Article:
III. The Crucible In 1949 Miller was named an "Outstanding Father of the Year", which manifested his success as a famous writer. But the wheel of fortune was going down. In the 1950s Miller was subjected to a scrutiny by a committee of the United States Congress investigating Communist influence in the arts. The FBI read his play The Hook, about a militant union organizer, and he was denied a passport to attend the Brussels premiere of his play THE CRUCIBLE (1953). It was based on court records and historical personages of the Salem witch trials of In Salem one could be hanged because of ''the inflamed human imagination, the poetry of suggestion.'' The daughter of Salem's minister falls mysteriously ill. Reverend Samuel Parris is a widower, and there is very little good to be said for him. He believes he is persecuted wherever he goes. Rumours of witchcraft spread throughout the people of Salem. "The times, to their eyes, must have been out of joint, and to the common folk must have seemed as insoluble and complicated as do ours today." The minister accuses Abigail Williams of wrongdoing, but she transforms the accusation into plea for help: her soul has been bewitched. Young girls, led by Abigail, make accusations of witchcraft against townspeople whom they do not like. Abigail accuses Elizabeth Proctor, the wife of an upstanding farmer, whom she had once seduced. Elizabeth's husband John Proctor reveals his past lechery. Elizabeth, unaware, fails to confirm his testimony. To protect him she testifies falsely that her husband has not been intimate with Abigail. Proctor is accused of witchcraft and condemned to death.
The Crucible, which received Antoinette Perry Award, was an allegory for the McCarthy era and mass hysteria. Although its first Broadway production flopped, it become one of Miller's most-produced play. Miller wrote The Crucible in the atmosphere in which the author saw "accepted the notion that conscience was no longer a private matter but one of state administration." In the play he expressed his faith in the ability of an individual to resist conformist pressures. Miller's career as a writer spanned over seven decades, and at the time of his death in 2005, Miller was considered to be one of the greatest dramatists of the twentieth century. After his death, many respected actors, directors, and producers paid tribute to Miller, some calling him the last great practitioner of the American stage, and Broadway theaters darkened their lights in a show of respect. Miller's alma mater, the University of Michigan opened the Arthur Miller Theatre in March, Per his express wish, it is the only theater in the world that bears Miller's name.
IV. Analysis of Death of A Salesman Arthur Miller's Death of a Salesman stems from both Arthur Miller's personal experiences and the theatrical traditions in which the playwright was schooled. The play recalls the traditions of Yiddish theater that focus on family as the crucial element, reducing most plot to the confines of the nuclear family. Death of a Salesman focuses on two sons who are estranged from their father, paralleling one of Miller's other major works, All My Sons, which premiered two years before Death of a Salesman. Although the play premiered in 1949, Miller began writing Death of a Salesman at the age of seventeen when he was working for his father's company. In short story form, it treated an aging salesman unable to sell anything. He is berated by company bosses and must borrow subway change from the young narrator. The end of the manuscript contains a postscript that the salesman on which the story is based had thrown himself under a subway train.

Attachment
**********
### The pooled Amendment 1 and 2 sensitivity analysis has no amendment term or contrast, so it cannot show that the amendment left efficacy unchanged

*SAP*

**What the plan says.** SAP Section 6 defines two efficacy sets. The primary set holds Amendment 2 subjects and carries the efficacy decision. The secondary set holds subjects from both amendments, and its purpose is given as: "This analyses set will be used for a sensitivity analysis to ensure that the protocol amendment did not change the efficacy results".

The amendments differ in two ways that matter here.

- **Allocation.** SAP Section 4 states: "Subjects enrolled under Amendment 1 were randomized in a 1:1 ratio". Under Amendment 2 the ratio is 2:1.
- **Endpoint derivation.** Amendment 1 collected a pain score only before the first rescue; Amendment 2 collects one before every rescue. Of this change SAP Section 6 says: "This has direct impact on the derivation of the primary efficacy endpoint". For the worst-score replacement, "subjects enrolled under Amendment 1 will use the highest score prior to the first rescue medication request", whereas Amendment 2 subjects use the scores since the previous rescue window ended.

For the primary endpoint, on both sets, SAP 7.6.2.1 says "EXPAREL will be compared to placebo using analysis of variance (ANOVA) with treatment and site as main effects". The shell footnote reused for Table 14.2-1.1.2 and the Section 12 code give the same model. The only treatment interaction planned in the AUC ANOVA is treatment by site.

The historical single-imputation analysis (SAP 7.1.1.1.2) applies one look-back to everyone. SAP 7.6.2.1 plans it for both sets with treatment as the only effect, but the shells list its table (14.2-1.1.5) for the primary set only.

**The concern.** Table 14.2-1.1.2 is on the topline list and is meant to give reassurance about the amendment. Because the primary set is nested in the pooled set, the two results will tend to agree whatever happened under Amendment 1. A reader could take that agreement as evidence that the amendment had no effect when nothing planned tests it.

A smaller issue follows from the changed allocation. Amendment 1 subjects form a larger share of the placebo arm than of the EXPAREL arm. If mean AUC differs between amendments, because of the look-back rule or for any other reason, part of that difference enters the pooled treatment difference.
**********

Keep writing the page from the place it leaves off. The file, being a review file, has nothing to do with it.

Arthur Miller reworked the play in 1947 upon a meeting with his uncle, Manny Newman. Miller's uncle, a salesman, was a competitor at all times and even competed with his sons, Buddy and Abby. Miller described the Newman household as one in which one could not lose hope, and based the Loman household and structure on his uncle and cousins. There are numerous parallels between Abby and Buddy Newman and their fictional counterparts, Happy and Biff Loman: Buddy, like Biff, was a renowned high school athlete who ended up flunking out. Miller's relationship to his cousins parallels that of the Lomans to their neighbor, Bernard. While constructing the play, Miller was intent on creating continuous action that could span different time periods smoothly. The major innovation of the play was the fluid continuity between its segments. Flashbacks do not occur separate from the action but rather as an integral part of it. The play moves between fifteen years back and the present, and from Brooklyn to Boston without any interruptions in the plot.
Death of a Salesman premiered on Broadway in 1949, starring Lee J. Cobb as Willy Loman and directed by Elia Kazan (who would later inform on Arthur Miller in front of the House Un-American Activities Committee). The play was a resounding success, winning the Pulitzer Prize, as well as the Tony Award for Best Play. The New Yorker called the play a mixture of "compassion, imagination, and hard technical competence not often found in our theater." Since then, the play has been revived numerous times on Broadway and reinterpreted in stage and television versions. As an archetypal character representing the failed American dream, Willy Loman has been interpreted by diverse actors such as Fredric March (the 1951 film version), Dustin Hoffman (the 1984 Broadway revival and television movie), and, in a Tony Award-winning revival, Brian Dennehy.
The Family Members in Death of A Salesman